Tuesday, October 23, 2012

The Grounding Emotion: Elton John: "Rocket Man (I Think It's Going To Be A Long, Long Time)"

If nature abhors a void, then I wonder what nature made of the departure of the Beatles in 1970; there had to be someone as versatile and transatlantically famous as them, as willing to sing ballads as rock out, willing to be over-the-top odd and yet for all that, perfectly normal.  Just as it's hard to think of the 60s without the Beatles, it's hard to think of the 70s without Elton John.  And he, rather quietly at first, but determinedly, became famous first in the US in 1970, just a man and a piano playing ballads, songs which were maybe love songs ("Your Song" is a song about finding the words to say something as much as the saying it) and maybe weren't (I have yet to figure out what "Levon" is actually about, but Elton sings it with so much passion, it doesn't matter). 

It is that passion I'd like to focus on; the earnestness in David Cassidy's songs is magnified here, because Elton has a better voice and in his songwriting parter Bernie Taupin he has someone who is trying to express the inexpressible, which maybe works sometimes, and maybe doesn't.  "Rocket Man" is one such song, one of their best, mainly because it presents itself so much as one man's thoughts as he is alone in space, thinking of that morning's events.  Some might compare it to "Space Oddity" but here the secret subject/inspiration isn't Syd Barrett; the passion Taupin and Elton have is poured forth to...the Every(wo)man who is doing something extraordinary but somehow is also being taken for granted.  The narrator of the song knows he's special, but what he is doing also cruelly separates him from his family, and the acres of space between how he sees himself and what he does.  Sure he's an astronaut; it's "just his job five days a week"; but he's also "not the man they think I am at home" and maybe it's in space where he feels he can best be himself; where the mundane world literally falls away and he floats, unencumbered, for a "long long time."  That others don't understand him, that he himself doesn't understand the science around him - there is a very recognizable ordinariness to his life - he doesn't regard himself as a hero, neither do others.  If the 70s were in some way a comedown from the heights of the 60s, this song describes how split the decade was; split between that 60s specialness and uniqueness and a kind of routine drabness that tends to grow around that specialness once the wonder and spectacle have worn off.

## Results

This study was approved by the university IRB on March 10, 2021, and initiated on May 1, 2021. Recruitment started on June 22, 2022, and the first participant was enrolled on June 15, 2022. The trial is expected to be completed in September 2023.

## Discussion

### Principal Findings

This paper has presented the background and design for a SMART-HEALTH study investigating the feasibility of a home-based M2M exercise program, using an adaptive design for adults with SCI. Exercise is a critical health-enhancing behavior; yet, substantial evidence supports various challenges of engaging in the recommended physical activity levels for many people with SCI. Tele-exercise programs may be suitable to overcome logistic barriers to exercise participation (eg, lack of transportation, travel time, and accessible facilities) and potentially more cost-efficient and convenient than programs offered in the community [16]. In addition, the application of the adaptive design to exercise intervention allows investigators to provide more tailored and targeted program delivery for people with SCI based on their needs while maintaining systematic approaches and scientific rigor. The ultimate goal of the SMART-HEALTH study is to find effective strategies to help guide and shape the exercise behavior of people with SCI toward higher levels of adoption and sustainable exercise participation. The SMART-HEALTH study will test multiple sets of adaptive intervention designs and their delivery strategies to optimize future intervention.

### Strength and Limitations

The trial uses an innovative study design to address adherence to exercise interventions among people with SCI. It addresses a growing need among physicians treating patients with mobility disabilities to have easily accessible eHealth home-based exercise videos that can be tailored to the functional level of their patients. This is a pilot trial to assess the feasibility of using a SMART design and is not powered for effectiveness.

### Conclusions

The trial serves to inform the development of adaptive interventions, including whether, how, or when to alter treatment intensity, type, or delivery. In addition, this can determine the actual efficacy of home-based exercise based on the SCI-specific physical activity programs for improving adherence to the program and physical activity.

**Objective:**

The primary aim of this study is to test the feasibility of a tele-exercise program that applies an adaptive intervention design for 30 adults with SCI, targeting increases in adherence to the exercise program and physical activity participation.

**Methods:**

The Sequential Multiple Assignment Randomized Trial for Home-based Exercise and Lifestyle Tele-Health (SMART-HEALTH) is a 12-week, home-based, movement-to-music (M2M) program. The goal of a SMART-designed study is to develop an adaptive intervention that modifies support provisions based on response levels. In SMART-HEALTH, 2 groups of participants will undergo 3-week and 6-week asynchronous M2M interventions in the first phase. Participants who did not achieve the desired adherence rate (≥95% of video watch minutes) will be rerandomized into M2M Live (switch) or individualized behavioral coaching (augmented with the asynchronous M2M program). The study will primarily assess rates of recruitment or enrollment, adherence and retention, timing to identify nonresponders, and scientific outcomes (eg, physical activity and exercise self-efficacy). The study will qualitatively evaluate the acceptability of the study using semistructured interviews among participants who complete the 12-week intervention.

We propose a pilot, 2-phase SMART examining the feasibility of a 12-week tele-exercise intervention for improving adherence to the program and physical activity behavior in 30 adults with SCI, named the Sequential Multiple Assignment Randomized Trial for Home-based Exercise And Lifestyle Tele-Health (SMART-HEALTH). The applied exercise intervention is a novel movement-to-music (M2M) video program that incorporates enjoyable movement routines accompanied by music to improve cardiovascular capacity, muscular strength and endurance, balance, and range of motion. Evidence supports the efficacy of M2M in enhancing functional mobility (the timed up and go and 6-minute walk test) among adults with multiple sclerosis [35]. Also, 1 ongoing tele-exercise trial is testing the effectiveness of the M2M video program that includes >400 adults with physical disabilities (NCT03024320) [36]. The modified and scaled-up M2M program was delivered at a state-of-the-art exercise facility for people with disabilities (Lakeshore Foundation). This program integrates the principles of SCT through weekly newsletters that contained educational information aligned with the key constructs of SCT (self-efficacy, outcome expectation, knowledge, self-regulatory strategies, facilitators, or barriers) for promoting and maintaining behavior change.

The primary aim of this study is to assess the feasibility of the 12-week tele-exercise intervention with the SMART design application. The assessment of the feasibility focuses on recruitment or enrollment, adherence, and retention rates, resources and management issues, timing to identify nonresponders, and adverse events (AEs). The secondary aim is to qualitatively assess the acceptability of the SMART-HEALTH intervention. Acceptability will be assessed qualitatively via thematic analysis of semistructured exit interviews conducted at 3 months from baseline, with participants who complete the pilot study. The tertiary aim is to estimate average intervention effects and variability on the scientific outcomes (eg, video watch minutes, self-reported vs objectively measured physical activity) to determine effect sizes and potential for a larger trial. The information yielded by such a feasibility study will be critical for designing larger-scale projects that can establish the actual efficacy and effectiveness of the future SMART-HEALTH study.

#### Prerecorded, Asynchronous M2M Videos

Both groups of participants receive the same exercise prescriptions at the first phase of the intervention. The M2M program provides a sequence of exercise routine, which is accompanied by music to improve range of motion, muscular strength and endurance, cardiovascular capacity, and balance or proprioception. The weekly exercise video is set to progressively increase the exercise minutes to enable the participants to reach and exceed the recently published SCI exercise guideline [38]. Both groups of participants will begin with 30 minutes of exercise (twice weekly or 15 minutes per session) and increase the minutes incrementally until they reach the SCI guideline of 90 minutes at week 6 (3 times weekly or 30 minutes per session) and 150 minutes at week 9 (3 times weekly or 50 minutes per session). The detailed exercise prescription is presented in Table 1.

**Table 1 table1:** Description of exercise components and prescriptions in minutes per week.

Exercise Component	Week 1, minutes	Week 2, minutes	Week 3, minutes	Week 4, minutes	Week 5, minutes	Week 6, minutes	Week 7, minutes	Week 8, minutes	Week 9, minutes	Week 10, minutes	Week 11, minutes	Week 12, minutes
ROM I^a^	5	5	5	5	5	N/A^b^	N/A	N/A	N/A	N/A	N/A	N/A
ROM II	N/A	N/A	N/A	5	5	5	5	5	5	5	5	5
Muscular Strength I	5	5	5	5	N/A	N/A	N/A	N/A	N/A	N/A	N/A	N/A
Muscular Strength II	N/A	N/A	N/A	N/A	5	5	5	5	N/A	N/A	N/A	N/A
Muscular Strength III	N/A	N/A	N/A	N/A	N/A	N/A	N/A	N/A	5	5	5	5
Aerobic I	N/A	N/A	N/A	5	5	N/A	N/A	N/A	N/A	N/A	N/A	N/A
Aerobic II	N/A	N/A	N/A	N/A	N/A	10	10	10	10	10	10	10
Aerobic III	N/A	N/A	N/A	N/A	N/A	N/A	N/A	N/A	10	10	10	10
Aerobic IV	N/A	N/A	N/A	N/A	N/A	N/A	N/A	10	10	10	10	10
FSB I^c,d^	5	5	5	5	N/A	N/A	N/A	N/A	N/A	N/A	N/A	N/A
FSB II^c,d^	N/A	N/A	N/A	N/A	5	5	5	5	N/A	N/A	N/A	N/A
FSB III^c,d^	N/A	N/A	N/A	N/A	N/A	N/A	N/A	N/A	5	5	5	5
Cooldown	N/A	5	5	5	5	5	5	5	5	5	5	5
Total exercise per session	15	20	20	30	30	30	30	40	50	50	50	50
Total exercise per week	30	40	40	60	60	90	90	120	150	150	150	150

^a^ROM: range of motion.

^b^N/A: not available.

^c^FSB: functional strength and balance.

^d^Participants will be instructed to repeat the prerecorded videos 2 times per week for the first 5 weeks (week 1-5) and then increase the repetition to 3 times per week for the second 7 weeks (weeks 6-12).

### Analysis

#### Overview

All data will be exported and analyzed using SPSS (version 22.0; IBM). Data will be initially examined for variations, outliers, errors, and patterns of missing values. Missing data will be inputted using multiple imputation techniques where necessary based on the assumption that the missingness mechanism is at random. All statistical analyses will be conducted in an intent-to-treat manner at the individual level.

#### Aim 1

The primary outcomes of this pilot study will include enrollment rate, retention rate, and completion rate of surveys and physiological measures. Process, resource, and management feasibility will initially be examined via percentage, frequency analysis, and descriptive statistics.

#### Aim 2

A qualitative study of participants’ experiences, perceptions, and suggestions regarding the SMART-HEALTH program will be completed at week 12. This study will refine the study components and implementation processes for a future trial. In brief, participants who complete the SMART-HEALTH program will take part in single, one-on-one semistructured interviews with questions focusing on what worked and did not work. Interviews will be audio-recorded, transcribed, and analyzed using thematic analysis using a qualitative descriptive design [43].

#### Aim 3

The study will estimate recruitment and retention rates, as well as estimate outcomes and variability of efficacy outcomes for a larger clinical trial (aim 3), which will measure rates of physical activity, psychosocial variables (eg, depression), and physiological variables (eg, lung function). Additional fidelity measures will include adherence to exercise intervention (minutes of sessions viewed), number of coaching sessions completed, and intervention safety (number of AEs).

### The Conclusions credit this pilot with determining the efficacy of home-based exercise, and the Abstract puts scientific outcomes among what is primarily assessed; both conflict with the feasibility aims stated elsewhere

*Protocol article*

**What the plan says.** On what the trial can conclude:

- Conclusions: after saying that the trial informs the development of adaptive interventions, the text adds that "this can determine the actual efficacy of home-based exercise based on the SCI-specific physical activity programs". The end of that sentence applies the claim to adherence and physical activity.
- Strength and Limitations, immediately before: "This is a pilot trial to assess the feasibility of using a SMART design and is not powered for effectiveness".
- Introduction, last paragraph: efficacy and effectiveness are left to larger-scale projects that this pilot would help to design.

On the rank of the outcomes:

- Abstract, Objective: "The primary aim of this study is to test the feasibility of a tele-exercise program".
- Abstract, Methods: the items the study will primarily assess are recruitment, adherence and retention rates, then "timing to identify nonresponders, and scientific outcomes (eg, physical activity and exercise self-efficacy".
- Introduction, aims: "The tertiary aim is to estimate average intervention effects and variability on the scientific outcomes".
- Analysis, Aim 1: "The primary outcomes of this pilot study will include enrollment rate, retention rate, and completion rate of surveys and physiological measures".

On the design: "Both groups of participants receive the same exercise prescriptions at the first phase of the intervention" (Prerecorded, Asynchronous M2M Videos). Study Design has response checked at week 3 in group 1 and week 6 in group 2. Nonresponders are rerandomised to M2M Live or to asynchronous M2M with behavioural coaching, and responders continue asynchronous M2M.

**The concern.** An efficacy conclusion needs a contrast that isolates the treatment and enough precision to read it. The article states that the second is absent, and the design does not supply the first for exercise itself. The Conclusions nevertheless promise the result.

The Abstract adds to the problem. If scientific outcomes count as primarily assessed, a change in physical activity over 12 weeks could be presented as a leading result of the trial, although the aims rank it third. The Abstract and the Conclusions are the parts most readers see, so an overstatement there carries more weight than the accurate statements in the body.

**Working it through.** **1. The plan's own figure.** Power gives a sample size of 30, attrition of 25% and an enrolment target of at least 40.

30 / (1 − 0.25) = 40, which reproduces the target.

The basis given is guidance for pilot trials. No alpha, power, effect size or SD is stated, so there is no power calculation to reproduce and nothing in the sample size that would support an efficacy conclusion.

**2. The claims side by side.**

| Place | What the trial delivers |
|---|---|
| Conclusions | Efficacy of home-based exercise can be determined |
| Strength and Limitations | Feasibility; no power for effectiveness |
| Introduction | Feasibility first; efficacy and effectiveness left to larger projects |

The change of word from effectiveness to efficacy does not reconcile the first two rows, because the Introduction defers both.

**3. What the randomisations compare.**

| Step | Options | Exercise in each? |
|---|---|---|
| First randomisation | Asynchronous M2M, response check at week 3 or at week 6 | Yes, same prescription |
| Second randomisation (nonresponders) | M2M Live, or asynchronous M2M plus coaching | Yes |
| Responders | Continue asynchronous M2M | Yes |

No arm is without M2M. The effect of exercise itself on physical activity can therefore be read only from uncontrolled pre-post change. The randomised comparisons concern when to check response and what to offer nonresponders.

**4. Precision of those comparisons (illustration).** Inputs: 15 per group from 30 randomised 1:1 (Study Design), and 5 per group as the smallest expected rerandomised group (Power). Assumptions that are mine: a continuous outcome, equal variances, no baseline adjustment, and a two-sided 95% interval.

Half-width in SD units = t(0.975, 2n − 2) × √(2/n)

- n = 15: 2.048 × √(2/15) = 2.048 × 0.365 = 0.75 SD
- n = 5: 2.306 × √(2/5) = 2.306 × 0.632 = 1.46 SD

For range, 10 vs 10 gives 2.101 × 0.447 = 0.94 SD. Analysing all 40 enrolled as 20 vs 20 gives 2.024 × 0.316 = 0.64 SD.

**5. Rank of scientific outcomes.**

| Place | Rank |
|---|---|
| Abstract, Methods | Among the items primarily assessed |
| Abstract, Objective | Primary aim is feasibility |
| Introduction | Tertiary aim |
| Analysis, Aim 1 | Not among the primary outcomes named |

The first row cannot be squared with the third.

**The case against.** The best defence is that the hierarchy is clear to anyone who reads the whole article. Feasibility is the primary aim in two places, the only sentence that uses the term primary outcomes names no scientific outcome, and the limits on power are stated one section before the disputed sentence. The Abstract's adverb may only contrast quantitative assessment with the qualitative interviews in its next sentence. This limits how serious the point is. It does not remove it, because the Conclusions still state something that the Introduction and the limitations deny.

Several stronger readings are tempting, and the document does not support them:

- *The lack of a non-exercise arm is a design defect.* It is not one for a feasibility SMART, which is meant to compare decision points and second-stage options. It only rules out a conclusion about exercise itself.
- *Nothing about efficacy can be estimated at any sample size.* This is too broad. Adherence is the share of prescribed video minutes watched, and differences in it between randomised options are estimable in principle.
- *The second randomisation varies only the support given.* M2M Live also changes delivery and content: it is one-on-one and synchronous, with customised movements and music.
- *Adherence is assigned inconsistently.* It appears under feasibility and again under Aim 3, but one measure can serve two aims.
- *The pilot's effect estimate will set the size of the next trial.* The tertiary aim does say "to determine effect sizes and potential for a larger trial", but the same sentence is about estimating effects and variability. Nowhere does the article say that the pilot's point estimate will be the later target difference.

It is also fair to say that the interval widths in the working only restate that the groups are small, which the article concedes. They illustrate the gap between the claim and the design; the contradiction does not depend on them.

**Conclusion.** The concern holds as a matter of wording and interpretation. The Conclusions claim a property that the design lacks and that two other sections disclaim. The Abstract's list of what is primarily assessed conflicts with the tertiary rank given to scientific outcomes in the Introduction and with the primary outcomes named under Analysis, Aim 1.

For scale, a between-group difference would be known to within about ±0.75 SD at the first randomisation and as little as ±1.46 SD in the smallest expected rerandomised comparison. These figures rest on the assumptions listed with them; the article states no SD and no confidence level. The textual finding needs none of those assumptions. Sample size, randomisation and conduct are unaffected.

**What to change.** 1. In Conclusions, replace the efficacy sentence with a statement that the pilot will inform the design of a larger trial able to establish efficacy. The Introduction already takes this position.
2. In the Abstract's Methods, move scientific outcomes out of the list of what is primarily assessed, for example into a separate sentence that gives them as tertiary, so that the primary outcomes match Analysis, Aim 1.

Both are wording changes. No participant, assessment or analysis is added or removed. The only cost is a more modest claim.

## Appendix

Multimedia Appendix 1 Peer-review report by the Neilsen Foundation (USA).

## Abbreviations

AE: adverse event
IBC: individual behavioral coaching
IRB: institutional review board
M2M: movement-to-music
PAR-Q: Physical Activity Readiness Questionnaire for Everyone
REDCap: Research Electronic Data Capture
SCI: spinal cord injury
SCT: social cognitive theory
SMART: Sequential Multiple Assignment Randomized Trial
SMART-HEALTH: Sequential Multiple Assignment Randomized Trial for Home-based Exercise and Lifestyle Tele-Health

The songwriting partnership of Elton and Taupin is interesting, if only because the lyrics come first here, as always; because they were written first, and Elton then had to pick out a melody and tempo and chords and bring the lyrics to life.  That he could find hooks as well goes without saying; their songwriting rests on both of them - Taupin to express something, something inspiring enough for Elton to go to the piano and figure out what it's going to sound like.  Here the music is serious, soaring into nothingness at the chorus and then arching back down again, much like the astronaut will eventually come back down to Earth; the heavenly and mundane in a cycle.  This isn't a song about Major Tom, hopelessly cut off and floating around; this is a man who misses his kids (that he feels he has to note that there's no one on Mars to raise his kids just shows how grounded he is, in a way) and can only take solace in the fact he's doing something most other people will never get to do.